Selling estate jewellery can be a daunting process, especially if you aren’t sure of the value of what you have. At Antique Jewellery Online we have decades of experience in the identification, valuation and sale of all kinds of estate jewellery, so we’ve put together the helpful guide below to take you through what you can do to get the best possible price for your pieces.
Which Precious Metal - A Short Guide to Hallmarks
One of the most important elements to consider when assessing estate jewellery is what it has been made from. This has a significant impact on the value of your pieces, so it is worth doing all you can to determine the quality of materials used.
All modern jewellery is subject to rules which state that it must be hallmarked to identify which precious metal it has been made from. These marks take the form of numbers which correspond to the metal’s purity, known as the ‘millesimal stamp number’, contained within a border which tells you the type of metal. Octagonal stamps are gold, oval are silver and pentagonal are platinum, so if a piece has an oval stamp with the number 925 within it this means that it has been made with 92.5% purity silver.
Alongside this purity mark there may be a makers mark showing the jeweller responsible for crafting the piece. Such marks are massively varied, with tens of thousands in circulation and many more added each year. The rules that govern how and where these marks are placed varies from country to country and have changed markedly over the years. Whilst it may be possible to identify some of these with some simple research it often requires the knowledge of an experienced jeweller to know for sure.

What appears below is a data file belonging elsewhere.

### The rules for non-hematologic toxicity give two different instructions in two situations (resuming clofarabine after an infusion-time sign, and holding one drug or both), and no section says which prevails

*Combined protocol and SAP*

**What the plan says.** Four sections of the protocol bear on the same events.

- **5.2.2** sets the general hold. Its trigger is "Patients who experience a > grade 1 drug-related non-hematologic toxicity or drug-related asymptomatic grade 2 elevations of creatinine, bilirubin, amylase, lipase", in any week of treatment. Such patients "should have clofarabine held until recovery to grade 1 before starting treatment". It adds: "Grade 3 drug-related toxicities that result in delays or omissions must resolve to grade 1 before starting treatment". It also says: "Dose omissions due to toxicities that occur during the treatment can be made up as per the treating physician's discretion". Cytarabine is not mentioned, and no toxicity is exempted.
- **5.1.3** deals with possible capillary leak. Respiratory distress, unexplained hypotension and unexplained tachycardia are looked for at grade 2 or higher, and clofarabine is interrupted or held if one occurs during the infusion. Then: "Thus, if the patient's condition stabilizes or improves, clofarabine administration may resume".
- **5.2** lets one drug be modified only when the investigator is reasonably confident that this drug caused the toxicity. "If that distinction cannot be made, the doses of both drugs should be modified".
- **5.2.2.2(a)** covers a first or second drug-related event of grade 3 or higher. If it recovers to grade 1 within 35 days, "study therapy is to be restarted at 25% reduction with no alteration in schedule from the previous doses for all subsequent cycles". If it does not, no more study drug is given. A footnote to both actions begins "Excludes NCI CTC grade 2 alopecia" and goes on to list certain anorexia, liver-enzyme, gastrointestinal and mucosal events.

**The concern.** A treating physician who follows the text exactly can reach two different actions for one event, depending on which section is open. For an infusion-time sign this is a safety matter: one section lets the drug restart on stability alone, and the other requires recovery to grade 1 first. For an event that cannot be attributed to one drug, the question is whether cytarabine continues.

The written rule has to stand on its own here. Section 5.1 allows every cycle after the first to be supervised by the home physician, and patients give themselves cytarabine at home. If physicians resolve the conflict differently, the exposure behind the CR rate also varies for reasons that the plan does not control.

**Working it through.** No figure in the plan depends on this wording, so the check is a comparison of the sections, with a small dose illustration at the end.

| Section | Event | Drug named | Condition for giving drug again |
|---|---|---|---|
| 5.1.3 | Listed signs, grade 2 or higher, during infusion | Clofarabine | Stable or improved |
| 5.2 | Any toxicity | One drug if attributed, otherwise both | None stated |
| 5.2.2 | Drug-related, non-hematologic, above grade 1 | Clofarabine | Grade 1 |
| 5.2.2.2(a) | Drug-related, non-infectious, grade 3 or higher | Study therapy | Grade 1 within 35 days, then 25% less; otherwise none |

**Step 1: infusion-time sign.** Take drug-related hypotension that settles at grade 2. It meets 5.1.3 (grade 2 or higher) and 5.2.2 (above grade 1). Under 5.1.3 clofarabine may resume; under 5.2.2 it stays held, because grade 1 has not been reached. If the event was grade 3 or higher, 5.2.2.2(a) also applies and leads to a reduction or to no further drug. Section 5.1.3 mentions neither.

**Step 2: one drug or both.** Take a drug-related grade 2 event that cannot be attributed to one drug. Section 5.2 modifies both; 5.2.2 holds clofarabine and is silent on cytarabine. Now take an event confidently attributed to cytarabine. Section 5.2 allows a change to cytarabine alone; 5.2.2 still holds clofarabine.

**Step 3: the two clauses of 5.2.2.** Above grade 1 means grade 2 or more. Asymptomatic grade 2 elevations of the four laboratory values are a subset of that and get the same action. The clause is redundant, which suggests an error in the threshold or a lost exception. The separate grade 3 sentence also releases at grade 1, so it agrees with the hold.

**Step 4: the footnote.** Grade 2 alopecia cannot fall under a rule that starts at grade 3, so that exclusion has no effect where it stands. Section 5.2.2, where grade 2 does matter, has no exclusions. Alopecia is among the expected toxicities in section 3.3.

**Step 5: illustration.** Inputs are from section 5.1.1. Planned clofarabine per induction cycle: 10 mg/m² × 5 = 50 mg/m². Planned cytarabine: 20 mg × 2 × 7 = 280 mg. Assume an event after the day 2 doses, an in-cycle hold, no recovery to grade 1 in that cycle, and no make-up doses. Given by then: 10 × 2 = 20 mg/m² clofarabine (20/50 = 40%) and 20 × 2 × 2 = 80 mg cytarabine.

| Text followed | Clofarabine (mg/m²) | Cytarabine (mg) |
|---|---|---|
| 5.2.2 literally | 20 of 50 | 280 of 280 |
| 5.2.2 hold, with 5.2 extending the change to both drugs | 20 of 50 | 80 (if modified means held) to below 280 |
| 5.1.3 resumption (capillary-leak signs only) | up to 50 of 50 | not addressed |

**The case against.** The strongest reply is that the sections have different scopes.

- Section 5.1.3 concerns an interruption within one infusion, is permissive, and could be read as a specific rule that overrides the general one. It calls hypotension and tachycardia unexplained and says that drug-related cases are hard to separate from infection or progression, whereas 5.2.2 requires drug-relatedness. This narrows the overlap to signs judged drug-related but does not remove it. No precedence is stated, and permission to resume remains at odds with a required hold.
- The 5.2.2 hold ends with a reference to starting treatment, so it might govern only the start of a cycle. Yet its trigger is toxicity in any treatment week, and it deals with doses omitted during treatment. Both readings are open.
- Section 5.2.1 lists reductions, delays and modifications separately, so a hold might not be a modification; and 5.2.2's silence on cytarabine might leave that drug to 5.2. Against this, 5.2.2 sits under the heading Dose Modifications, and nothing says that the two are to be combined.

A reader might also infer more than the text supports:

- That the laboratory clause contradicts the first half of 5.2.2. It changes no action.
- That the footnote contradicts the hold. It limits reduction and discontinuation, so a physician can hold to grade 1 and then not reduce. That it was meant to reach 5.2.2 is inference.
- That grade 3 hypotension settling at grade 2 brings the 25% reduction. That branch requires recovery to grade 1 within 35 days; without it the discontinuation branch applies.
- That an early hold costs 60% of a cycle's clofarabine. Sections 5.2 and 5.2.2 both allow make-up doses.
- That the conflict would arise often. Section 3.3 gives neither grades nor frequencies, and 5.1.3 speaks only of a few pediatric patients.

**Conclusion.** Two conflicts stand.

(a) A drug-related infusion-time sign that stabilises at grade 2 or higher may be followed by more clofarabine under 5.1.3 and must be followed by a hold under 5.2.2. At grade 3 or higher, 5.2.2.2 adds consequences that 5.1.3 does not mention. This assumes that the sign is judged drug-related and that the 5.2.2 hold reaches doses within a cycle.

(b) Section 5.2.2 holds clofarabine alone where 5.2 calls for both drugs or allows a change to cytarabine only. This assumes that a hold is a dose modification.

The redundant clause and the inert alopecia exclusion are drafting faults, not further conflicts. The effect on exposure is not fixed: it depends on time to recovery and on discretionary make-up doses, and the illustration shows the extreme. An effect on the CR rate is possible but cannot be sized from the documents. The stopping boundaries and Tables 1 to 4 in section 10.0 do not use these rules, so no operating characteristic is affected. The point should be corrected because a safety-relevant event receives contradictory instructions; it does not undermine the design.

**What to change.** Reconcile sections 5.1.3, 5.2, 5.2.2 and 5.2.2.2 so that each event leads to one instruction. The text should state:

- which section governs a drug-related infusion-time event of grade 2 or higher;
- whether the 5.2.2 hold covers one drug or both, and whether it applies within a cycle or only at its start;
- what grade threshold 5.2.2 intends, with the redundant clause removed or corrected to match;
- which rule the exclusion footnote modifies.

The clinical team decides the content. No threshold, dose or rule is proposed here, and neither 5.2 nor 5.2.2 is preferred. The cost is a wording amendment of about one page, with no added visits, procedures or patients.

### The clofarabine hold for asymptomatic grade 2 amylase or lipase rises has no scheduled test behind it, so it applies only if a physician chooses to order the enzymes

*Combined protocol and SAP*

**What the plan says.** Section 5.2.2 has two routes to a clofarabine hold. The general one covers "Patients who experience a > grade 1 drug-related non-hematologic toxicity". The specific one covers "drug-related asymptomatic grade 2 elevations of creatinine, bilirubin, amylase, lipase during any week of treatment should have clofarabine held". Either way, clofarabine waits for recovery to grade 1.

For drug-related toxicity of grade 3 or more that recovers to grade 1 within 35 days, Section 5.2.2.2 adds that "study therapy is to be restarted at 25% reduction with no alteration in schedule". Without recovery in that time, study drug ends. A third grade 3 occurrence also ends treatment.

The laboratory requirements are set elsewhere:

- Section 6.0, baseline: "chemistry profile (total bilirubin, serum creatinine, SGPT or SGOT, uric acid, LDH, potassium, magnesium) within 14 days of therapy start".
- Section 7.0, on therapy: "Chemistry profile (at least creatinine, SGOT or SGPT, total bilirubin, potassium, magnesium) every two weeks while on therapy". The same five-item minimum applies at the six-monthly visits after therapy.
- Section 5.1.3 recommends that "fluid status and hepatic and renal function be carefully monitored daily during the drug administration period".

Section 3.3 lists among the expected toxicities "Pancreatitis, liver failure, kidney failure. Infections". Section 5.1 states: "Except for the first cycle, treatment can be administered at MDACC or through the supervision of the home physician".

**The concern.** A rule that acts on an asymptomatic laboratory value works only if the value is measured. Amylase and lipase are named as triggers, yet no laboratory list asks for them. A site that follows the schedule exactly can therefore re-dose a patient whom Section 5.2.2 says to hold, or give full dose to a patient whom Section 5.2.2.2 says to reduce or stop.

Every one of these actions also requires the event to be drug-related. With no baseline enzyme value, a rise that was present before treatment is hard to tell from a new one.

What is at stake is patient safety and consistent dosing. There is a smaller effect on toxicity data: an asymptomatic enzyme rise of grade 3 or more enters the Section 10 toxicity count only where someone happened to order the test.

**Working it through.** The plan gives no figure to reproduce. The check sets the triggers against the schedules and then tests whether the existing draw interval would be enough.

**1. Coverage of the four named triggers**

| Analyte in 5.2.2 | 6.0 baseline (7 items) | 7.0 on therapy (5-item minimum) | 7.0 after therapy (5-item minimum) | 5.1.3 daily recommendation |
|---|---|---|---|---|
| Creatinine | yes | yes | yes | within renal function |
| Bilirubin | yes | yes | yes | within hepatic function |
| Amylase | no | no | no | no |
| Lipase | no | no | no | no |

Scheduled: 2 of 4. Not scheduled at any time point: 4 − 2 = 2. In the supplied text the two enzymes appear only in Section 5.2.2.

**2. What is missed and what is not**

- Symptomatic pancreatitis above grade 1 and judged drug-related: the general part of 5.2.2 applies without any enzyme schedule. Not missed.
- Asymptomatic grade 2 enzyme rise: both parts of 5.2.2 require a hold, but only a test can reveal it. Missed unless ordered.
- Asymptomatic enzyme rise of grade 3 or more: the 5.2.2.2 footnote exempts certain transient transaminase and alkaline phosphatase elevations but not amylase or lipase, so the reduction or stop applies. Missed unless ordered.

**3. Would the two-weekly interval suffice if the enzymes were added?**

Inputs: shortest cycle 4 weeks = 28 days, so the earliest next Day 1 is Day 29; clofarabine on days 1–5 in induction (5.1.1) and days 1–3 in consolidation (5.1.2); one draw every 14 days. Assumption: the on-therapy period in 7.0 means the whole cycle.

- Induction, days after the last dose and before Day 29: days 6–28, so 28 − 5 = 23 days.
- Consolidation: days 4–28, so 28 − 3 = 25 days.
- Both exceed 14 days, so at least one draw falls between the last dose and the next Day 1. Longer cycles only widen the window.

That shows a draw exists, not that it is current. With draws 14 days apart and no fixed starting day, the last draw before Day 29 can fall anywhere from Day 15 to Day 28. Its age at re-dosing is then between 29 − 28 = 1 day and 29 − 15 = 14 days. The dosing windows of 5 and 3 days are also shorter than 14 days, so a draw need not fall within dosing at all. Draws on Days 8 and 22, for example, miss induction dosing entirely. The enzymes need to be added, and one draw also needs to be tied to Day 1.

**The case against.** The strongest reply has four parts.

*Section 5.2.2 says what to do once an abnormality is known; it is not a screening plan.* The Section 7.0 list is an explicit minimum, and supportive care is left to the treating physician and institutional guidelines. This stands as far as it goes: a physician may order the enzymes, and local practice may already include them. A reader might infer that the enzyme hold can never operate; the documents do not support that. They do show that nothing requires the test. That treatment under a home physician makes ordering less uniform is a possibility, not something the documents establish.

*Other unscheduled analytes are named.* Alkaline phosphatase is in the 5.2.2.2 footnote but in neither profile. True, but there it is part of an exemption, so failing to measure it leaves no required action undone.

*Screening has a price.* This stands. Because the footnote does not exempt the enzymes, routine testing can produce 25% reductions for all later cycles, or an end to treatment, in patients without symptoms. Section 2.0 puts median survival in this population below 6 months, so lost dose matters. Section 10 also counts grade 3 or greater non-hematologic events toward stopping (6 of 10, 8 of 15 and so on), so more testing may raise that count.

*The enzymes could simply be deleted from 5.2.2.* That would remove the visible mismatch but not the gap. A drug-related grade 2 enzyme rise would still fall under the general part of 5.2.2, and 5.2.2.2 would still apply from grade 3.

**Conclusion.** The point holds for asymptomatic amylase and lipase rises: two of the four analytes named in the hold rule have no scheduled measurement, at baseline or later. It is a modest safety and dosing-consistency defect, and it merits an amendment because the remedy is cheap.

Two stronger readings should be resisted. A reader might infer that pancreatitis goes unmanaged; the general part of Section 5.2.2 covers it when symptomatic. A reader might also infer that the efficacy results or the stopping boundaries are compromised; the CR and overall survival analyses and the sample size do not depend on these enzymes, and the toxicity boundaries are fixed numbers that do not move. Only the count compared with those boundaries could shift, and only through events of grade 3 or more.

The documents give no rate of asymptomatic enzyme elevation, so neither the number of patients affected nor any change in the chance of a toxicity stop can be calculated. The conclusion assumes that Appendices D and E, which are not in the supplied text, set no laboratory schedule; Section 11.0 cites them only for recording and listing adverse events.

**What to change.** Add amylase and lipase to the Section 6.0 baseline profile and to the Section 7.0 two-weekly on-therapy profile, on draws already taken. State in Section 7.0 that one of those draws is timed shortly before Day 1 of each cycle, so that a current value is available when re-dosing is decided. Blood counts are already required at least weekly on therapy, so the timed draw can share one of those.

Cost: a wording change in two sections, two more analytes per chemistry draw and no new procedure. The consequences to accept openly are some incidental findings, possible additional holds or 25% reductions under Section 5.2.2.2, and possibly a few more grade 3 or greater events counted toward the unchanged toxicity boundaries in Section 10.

If you are able to take a clear picture of the mark a member of our expert team may be able to point you in the right direction, but often a thorough assessment will require us to see the piece in person.
When dealing with antique jewellery it is important to note that not all pieces will have standardised hallmarks, or any at all, depending on their age. The hallmarking act of 1973 outlined the standard for hallmarking in the United Kingdom, but items made before this time may have inconsistent or obsolete hallmarks that make identification difficult.
Some pieces may have no hallmarks at all. This may be because they were crafted in a time when this was not required, the marks may have worn away with time, or repairs may have obliterated the original marks. In these cases there are a few other factors you can consider when evaluating what you have.
The desirability of particular gemstones has fluctuated a great deal over the centuries, so it’s important not to simply apply modern values to a piece. For example the deep purple amethyst is in relatively plentiful supply in the modern world, but its rarity in ages past means that it has been included in some remarkable and extremely valuable antique pieces.